No VAT will be charged on the hammer price, but VAT at 17.5% will be added to the buyer's premium which is invoiced on a VAT inclusive basis
THE TOWER OF THE WINDS [Horologion of Andronicus]
"Les monuments de la Grèce avec l'harmonie de leur ensemble, la pureté de leurs lignes et la grâce exquise de leurs ornaments et de leurs sculptures portent l'empreinte du génie particulier des Hellènes, fécondé par l'influence d'une mythologie riante et favorisé par le climat le plus heureux"
Girault de Prangey Essai sur l'Architecture des Arabes et des Mores en Espagne, en Sicile et en Barbarie, Paris A. Hauser 1841, Introduction page VI.
"...the only surviving horologium or clock tower. It was built soon after the middle of the first century, not later than the year 37, at the cost of Andronicus of Cyrrhus (a town near the Euphrates). The building is octagonal (25 feet in diameter), and bears at the top of each side a relief of the personified Wind which blew from that direction. Sundials were attached to the sides, and a projecting turret held the tank that supplied a water-clock. There were also two porches, each with two Corinthian columns...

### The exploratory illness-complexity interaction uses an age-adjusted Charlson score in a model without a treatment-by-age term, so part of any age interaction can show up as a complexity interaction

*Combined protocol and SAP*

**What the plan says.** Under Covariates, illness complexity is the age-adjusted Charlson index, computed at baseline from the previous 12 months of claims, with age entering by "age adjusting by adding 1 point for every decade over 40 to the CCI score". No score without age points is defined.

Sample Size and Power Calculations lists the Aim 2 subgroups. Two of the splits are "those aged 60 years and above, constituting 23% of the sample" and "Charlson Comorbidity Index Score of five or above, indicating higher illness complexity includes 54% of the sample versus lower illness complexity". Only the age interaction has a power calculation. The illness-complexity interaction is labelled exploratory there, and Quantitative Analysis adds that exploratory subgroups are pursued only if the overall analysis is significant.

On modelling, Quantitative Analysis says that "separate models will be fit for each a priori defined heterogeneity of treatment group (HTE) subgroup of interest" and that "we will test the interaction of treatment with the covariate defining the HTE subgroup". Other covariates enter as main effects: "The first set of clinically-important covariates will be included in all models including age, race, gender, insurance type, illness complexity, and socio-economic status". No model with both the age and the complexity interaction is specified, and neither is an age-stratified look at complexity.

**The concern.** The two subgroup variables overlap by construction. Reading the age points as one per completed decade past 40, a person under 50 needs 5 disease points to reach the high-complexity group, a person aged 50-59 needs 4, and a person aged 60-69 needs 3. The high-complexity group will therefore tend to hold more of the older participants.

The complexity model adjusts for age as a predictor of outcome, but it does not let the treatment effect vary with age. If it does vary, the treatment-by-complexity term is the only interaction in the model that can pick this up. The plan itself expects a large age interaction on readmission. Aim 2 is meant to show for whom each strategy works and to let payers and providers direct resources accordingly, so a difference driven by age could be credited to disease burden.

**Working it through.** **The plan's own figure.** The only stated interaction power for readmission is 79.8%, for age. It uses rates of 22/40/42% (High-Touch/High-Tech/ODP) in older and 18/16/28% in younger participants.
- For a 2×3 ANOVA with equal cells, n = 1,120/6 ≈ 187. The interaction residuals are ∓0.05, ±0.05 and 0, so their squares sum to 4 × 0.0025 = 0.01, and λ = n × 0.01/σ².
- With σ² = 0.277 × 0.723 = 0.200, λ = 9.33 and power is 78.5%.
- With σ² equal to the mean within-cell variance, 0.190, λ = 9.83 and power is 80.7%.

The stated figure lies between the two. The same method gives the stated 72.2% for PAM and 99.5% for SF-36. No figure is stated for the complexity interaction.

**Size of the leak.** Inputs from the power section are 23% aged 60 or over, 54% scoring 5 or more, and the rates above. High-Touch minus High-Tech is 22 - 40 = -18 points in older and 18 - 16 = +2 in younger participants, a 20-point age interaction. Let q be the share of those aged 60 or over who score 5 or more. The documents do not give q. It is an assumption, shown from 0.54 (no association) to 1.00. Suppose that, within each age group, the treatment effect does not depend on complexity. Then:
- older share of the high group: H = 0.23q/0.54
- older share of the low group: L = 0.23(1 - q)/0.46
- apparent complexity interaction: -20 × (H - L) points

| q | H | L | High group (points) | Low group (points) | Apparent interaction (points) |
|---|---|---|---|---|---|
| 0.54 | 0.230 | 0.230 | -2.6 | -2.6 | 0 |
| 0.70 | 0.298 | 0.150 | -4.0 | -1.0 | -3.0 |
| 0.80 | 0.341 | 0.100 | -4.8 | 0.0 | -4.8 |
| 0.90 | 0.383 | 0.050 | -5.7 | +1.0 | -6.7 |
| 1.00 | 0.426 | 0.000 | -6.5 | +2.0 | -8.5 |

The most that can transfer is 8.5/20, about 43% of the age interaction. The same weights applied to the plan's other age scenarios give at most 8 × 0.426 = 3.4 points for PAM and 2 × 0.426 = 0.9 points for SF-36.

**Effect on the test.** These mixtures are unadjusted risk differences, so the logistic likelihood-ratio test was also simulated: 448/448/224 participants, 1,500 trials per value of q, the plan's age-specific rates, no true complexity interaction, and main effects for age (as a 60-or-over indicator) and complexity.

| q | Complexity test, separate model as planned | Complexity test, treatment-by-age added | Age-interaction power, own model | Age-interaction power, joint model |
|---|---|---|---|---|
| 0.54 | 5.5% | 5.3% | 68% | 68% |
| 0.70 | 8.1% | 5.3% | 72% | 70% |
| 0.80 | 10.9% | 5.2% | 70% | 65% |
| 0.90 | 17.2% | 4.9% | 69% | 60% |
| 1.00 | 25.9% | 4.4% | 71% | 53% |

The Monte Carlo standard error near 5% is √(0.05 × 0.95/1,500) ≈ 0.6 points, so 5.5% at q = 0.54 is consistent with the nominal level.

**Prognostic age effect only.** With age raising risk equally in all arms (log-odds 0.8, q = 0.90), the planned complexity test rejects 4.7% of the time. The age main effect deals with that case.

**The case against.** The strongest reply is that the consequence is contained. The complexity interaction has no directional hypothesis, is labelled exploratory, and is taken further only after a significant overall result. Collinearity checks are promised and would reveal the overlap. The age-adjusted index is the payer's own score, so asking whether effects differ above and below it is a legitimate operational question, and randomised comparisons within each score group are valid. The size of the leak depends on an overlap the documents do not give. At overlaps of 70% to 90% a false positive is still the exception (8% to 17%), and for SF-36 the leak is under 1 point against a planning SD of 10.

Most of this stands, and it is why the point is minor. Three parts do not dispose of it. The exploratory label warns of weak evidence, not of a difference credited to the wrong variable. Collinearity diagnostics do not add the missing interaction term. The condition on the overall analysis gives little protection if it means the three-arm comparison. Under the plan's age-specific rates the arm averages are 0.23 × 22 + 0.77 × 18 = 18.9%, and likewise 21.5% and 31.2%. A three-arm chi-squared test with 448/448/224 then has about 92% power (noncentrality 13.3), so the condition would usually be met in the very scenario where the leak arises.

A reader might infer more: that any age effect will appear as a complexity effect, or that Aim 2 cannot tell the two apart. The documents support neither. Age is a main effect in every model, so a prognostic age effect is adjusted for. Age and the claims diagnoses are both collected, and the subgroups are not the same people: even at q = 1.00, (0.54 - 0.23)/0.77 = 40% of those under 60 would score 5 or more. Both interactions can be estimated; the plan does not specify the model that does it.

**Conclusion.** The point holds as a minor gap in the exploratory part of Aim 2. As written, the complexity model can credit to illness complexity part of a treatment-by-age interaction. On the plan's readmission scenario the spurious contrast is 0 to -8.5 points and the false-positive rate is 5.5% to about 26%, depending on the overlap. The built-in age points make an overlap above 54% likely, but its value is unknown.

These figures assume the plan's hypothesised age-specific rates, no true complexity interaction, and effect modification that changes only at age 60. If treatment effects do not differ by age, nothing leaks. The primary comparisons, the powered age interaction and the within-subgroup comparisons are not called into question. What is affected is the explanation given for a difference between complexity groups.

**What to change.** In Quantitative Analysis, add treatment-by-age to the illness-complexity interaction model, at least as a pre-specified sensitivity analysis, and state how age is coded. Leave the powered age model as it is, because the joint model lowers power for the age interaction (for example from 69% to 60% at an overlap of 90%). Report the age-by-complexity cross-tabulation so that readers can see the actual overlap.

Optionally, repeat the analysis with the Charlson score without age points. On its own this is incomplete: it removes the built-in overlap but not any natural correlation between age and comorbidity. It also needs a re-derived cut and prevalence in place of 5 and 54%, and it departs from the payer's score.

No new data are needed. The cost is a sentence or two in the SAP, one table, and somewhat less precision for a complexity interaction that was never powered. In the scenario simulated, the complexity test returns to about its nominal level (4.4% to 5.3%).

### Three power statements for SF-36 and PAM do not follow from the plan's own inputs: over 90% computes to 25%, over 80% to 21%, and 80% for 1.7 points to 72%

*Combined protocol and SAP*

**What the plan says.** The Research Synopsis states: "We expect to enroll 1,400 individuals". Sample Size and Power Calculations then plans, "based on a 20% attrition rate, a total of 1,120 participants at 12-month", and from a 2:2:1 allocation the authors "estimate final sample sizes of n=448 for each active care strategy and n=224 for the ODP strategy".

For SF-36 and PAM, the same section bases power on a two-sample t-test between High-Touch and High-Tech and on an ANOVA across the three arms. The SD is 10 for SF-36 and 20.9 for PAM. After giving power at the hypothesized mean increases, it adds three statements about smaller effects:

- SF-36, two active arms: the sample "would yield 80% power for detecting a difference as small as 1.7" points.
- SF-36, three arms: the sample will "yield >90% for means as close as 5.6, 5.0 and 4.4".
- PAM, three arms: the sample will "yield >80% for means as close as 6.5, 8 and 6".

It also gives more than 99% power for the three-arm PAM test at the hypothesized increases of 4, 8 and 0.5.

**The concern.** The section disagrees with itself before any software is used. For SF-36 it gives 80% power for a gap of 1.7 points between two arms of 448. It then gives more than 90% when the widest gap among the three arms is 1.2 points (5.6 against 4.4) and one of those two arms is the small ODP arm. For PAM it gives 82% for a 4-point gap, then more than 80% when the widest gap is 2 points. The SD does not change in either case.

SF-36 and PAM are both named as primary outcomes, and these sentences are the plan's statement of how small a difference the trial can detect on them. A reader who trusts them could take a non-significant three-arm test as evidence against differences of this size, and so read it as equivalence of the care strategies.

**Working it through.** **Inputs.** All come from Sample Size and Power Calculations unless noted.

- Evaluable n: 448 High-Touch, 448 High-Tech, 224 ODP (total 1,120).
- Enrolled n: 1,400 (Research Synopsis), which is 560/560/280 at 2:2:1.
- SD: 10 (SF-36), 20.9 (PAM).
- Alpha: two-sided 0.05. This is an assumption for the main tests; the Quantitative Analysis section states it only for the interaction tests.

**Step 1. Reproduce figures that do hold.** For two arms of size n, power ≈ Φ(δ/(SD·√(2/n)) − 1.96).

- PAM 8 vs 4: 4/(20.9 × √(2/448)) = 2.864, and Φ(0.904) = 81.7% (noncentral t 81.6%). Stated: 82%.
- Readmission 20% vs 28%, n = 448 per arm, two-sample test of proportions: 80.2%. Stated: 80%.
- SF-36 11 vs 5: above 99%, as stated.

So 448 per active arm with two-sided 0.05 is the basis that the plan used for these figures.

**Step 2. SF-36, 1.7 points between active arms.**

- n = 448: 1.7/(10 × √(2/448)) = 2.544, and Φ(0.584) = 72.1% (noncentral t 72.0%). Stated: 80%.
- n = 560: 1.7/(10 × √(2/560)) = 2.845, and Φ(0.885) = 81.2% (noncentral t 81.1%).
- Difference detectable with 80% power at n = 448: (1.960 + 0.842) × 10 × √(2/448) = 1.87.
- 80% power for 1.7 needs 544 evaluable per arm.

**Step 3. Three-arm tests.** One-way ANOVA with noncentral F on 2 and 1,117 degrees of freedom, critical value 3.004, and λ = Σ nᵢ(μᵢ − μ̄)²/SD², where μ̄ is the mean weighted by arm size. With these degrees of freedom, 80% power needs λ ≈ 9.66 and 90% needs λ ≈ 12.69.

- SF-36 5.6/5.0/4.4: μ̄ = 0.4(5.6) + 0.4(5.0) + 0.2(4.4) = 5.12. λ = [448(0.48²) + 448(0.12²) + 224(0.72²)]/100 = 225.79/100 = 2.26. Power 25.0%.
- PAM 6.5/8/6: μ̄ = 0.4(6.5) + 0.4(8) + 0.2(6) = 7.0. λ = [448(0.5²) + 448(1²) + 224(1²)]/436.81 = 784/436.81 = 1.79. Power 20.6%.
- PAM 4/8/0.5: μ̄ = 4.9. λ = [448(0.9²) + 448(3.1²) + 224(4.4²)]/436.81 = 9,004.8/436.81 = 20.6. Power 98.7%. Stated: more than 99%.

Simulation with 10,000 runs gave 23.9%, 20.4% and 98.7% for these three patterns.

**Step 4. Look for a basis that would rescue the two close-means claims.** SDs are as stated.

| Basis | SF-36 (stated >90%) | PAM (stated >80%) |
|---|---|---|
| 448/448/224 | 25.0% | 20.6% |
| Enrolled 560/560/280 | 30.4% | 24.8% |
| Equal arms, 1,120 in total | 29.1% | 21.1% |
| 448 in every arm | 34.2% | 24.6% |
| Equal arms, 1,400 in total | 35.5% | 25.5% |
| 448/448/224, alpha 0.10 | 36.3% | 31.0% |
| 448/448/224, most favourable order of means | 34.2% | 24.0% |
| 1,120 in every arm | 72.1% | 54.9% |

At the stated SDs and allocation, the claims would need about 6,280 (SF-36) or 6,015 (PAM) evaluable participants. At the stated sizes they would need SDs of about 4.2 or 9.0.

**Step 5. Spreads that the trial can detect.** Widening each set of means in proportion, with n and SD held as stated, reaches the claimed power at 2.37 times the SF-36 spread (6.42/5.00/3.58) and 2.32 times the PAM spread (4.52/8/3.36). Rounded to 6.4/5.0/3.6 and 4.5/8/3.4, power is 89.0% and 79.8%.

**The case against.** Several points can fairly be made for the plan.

The originality of this building is exceptional, and of a character out of keeping with Hellenistic architecture as we know it. That may be explicable on the ground that all prototypes, among which the pharos must be included, have been destroyed. In fact, the design is obviously Greek..."
The Tower of the Winds is one of the tiniest and most perfect of surviving Greek monuments. Excavation of this 1st century BC clock tower began in 1837, five years before Girault de Prangey visited Athens. By 1842, most of the previously half-buried octagonal tower had been revealed and the artist was able to make a small group of daguerreotypes that are now the earliest surviving photographs of the building. It is quite likely that it had never been photographed before. Like the architect, the artist had no prototype photographs on which to base his efforts. With his interest in architecture and archaeology he would likely be familiar with the engravings in Stuart & Revett's highly influential Antiquities of Athens, first published in 1762, in which the Tower of the Winds was well documented. He would also be aware that this miniature masterpiece had influenced other important designs and even been copied almost directly since the publication of these engravings.
Lawrence, A.W. Greek Architecture, pp. 310-314.